But what does this say about the industry? This has happened in the arena of electronics although perhaps it is a doomed attempt to corner a market that isn’t really that big. My interactions with various relatives, however, lead me to suspect that maybe there really is a massive market for this type of thing. Nobody wants to have to rely on their kids to get their stuff video’d. In a way this is the appeal of the Sky Plus boxes, which are Tivo-like, but apparently more idiot-proof. Are we going to see a similar trend in computing?

Or has this trend already started? For reasons best not explained here, I had to do an install of Win XP Pro this weekend. Whilst it was doing it’s thing and throwing up propaganda onto the screen, I glanced at what it was trying to get across. A lot of it revolved around only the options you needed being on the screen … about simplifying the interface. This is presumably what that horrible green-blue creation is all about .. making your PC “friendlier”. It’s definitely what that saccharine little paper-clip is all about. Is the next phase of software development not going to be about functionality, but about usability taken to an extreme? Are we just going to make things dumb and dumber from now on?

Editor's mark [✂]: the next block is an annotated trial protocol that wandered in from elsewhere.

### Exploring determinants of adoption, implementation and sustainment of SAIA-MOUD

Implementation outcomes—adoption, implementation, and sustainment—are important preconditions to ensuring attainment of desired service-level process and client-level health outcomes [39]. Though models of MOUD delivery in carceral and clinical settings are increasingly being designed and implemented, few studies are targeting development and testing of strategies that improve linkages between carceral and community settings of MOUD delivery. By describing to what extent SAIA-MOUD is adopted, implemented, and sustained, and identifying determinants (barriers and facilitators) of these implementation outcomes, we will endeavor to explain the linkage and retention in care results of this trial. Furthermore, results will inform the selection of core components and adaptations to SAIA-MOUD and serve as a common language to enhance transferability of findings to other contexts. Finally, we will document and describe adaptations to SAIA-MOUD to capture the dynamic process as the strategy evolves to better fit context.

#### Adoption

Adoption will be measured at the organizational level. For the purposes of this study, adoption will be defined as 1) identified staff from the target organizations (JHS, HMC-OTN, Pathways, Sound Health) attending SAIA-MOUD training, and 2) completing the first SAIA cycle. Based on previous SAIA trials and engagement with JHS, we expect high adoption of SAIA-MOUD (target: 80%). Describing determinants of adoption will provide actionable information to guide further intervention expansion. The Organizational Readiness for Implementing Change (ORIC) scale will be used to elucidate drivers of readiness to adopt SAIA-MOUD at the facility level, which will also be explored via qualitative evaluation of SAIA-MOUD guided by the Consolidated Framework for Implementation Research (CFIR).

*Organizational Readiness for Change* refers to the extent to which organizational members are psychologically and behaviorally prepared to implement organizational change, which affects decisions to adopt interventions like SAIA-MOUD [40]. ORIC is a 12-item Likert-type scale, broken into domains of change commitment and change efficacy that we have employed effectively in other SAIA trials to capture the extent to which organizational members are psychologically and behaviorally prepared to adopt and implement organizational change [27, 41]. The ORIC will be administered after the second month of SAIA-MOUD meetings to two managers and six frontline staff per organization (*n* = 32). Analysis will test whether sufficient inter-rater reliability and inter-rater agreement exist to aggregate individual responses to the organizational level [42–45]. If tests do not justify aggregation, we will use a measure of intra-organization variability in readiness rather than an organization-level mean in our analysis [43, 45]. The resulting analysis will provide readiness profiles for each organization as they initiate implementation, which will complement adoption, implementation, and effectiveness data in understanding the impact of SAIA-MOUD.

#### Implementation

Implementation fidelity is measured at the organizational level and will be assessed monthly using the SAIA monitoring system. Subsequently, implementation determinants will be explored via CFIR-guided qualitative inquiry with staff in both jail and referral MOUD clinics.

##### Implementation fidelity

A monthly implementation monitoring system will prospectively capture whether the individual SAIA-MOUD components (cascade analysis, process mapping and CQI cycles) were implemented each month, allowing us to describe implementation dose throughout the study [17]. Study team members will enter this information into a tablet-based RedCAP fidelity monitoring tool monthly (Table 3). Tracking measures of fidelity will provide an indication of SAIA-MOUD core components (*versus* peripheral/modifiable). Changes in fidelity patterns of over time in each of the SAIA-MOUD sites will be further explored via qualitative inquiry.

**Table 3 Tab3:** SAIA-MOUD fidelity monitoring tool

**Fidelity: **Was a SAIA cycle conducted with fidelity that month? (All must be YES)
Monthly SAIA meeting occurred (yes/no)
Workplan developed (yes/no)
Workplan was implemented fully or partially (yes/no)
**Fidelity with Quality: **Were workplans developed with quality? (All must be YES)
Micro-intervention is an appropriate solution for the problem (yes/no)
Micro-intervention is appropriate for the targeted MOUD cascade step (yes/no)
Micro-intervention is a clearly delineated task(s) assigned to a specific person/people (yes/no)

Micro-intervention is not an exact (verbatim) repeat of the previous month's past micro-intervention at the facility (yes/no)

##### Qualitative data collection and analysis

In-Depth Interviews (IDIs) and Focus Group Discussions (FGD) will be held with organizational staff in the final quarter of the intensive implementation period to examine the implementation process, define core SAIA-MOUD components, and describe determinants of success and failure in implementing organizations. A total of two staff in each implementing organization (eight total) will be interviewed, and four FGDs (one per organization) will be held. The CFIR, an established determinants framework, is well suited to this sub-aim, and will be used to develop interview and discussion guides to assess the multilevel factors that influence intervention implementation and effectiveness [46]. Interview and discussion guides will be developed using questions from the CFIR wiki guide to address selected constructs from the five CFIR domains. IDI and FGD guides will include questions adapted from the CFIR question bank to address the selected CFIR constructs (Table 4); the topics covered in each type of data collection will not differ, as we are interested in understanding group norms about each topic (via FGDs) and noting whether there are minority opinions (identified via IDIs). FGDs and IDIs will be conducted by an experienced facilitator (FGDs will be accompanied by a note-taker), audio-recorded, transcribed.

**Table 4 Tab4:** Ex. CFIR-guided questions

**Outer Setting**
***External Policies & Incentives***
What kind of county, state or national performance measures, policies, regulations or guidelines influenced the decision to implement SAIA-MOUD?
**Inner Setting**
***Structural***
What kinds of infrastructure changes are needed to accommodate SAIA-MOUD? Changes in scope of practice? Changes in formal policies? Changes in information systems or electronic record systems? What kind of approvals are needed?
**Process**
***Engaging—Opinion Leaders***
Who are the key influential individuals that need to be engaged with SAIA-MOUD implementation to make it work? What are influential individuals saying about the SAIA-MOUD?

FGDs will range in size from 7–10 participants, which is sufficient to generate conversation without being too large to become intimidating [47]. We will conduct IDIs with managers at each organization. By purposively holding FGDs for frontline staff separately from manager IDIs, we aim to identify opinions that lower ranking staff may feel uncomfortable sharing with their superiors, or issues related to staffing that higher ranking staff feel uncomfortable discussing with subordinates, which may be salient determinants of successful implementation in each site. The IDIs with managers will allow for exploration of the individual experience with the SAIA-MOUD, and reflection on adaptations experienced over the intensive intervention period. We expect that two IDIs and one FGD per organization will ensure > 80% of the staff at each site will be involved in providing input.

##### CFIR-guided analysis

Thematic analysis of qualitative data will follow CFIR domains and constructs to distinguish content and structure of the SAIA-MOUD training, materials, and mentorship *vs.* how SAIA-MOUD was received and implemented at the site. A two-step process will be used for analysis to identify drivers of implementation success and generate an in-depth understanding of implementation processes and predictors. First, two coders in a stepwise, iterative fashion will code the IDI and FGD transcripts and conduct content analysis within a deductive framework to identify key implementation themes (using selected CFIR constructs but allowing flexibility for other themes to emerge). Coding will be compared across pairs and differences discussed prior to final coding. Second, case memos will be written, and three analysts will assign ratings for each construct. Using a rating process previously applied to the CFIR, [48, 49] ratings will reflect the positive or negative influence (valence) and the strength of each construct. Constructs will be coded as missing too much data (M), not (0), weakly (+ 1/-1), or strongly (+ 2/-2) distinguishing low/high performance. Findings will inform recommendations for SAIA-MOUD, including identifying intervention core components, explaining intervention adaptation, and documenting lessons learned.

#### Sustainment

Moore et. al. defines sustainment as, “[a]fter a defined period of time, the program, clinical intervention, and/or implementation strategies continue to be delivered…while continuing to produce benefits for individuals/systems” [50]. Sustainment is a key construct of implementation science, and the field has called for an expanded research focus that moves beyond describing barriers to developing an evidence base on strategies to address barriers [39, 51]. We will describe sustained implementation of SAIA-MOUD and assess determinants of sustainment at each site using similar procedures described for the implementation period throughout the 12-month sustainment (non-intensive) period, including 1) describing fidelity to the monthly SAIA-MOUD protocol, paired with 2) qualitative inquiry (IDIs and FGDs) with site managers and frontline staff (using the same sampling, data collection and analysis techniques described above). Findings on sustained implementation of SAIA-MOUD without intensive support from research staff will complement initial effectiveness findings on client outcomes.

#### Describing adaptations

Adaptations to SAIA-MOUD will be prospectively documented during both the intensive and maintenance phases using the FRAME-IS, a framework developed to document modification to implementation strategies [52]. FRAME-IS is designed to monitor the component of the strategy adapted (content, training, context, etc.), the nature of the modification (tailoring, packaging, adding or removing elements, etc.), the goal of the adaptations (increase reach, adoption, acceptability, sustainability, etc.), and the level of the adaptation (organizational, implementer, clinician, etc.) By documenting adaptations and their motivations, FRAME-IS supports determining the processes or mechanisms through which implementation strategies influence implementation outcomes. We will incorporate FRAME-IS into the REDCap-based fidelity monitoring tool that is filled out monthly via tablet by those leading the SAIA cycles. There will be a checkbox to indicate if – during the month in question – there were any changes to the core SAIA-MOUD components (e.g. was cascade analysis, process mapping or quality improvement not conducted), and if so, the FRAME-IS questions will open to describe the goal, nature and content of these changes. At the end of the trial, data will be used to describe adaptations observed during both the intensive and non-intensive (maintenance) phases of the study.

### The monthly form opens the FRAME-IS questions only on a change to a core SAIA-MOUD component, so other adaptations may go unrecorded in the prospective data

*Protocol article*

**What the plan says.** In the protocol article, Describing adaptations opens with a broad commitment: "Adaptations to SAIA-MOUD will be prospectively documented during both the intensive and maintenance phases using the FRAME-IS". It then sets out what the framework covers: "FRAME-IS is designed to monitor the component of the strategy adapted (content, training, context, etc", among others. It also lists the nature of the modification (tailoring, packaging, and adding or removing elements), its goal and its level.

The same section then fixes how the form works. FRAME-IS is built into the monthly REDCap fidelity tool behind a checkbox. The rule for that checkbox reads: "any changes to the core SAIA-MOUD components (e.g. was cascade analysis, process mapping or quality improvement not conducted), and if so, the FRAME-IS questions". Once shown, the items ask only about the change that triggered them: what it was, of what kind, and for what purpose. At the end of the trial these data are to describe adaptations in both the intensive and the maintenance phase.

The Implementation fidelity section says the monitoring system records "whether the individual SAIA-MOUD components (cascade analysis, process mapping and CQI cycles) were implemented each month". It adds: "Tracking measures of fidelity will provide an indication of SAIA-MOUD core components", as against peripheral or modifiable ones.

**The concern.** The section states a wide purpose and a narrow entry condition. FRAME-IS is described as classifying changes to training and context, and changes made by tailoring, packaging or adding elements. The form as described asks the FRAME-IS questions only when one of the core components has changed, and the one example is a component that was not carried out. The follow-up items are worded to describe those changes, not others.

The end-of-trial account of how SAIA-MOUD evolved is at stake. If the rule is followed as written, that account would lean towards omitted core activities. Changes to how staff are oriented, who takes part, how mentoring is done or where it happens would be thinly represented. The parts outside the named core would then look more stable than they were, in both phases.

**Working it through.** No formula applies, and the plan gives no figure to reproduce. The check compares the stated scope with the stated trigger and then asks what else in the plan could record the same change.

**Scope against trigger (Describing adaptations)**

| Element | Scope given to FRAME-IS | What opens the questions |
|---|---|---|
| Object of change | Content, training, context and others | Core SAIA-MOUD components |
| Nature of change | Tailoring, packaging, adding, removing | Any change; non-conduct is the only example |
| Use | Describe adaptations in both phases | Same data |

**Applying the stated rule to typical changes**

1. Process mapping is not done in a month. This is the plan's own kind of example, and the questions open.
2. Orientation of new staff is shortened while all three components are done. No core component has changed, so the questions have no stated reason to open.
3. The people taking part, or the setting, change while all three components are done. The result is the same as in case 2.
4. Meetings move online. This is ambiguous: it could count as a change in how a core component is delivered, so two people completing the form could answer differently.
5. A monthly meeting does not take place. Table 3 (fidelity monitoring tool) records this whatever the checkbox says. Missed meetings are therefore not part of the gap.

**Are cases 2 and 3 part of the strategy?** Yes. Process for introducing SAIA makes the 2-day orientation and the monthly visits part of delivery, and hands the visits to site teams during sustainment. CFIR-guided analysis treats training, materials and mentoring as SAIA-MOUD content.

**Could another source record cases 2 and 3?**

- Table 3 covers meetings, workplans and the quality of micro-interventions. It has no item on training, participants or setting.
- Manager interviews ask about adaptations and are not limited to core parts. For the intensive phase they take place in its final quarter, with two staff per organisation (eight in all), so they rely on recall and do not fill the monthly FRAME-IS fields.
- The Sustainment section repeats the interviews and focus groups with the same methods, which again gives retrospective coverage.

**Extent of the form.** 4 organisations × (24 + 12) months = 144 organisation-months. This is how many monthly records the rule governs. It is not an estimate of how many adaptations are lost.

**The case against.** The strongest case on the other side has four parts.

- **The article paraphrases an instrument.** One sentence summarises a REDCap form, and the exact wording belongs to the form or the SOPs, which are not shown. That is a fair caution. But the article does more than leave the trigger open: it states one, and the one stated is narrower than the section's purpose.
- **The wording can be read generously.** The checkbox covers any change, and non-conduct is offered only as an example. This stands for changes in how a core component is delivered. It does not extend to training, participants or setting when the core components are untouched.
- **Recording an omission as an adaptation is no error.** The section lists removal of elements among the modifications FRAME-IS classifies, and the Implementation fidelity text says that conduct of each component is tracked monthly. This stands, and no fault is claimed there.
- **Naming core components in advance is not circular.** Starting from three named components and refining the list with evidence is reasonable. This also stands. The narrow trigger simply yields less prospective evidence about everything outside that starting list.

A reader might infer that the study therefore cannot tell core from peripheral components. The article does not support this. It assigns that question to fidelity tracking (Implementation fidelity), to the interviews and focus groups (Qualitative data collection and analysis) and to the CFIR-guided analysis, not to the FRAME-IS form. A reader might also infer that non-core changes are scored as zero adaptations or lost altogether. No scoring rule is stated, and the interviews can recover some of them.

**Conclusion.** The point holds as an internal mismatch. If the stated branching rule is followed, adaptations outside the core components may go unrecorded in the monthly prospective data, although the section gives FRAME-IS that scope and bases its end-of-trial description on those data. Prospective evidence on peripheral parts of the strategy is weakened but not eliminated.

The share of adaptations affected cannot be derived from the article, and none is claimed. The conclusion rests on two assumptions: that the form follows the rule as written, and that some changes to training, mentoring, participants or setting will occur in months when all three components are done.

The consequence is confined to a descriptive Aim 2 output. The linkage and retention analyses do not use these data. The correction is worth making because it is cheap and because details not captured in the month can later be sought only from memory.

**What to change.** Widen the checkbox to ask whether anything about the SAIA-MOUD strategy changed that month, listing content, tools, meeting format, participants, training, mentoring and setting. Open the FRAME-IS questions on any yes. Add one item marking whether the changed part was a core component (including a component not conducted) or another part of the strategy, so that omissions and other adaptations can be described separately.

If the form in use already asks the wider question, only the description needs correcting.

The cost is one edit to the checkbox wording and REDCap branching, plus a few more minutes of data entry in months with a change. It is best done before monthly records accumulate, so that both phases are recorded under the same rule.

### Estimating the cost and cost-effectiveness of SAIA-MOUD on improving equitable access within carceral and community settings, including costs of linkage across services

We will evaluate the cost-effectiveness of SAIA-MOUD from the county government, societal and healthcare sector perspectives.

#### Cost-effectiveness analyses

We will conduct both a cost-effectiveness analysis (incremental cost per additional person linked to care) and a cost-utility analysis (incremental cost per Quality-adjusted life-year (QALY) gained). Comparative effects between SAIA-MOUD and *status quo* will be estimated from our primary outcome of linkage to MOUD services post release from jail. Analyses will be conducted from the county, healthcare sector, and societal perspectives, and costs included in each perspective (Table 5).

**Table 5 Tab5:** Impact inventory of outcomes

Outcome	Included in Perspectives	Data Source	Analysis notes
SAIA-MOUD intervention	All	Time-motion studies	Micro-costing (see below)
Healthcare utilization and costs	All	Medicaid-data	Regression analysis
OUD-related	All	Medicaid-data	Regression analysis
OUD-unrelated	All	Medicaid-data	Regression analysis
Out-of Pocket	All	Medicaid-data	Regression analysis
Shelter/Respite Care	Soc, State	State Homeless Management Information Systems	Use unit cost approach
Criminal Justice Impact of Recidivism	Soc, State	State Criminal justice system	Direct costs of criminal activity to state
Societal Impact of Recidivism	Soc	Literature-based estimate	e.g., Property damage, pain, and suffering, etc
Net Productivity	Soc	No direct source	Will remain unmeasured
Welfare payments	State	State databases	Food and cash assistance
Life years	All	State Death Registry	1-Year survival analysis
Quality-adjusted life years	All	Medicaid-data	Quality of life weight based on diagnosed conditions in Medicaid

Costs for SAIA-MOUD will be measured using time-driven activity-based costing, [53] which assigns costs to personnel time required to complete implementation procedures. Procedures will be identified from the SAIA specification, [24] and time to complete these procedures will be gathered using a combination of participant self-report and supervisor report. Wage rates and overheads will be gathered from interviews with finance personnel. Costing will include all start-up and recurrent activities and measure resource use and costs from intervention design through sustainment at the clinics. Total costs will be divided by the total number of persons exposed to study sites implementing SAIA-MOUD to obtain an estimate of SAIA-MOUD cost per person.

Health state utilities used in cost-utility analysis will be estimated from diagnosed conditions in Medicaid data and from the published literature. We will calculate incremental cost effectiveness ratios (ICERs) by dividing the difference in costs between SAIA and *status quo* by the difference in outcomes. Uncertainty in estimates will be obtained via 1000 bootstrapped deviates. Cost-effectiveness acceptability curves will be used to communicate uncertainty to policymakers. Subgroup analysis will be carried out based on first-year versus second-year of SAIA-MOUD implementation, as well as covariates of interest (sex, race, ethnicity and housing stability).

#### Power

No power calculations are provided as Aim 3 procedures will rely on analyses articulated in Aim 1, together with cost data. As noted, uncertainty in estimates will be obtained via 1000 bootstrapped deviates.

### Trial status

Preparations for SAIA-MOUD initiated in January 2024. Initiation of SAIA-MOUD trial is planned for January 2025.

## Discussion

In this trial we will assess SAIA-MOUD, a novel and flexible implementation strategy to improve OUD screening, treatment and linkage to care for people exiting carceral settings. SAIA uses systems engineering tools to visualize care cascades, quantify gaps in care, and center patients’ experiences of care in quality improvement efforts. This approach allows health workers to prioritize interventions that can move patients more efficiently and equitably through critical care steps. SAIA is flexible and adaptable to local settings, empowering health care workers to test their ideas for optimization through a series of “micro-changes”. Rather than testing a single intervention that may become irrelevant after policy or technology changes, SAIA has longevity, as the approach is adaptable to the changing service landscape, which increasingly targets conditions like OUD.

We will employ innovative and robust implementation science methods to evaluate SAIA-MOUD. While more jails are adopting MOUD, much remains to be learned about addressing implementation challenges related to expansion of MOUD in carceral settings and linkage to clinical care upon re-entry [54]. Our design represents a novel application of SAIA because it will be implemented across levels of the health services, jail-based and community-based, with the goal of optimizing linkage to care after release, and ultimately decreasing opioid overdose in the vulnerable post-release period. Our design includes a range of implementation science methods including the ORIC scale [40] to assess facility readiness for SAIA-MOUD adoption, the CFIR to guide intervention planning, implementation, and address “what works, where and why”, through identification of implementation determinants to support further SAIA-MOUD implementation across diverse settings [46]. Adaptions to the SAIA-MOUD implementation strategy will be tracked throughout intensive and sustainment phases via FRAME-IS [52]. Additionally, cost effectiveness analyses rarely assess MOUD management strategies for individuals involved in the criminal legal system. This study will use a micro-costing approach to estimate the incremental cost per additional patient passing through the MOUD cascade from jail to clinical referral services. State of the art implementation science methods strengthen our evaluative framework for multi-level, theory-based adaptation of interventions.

Well, firstly my work laptop appears to have b0rked completely. Corrupted hard-drive. So much for the safety and reliability of this new-fangled XP malarkey. Luckily I don’t think I’ve lost much significant work, as I’d had problems a few weeks ago and was fairly religiously backing up.

I have just realised, however, that our corporate backup only saves My Documents and my Lotus Notes related files to the server. This means that my Firebird bookmark files are lost to the corruption. I know this shows how geeky I am, but this is the most upsetting thing of all — I had weeks and weeks worth of unvisited links, things I meant to return to, at least 20 things I had intended to blog …. the list goes on. I am such a geek, mourning over lost links *rolls eyes*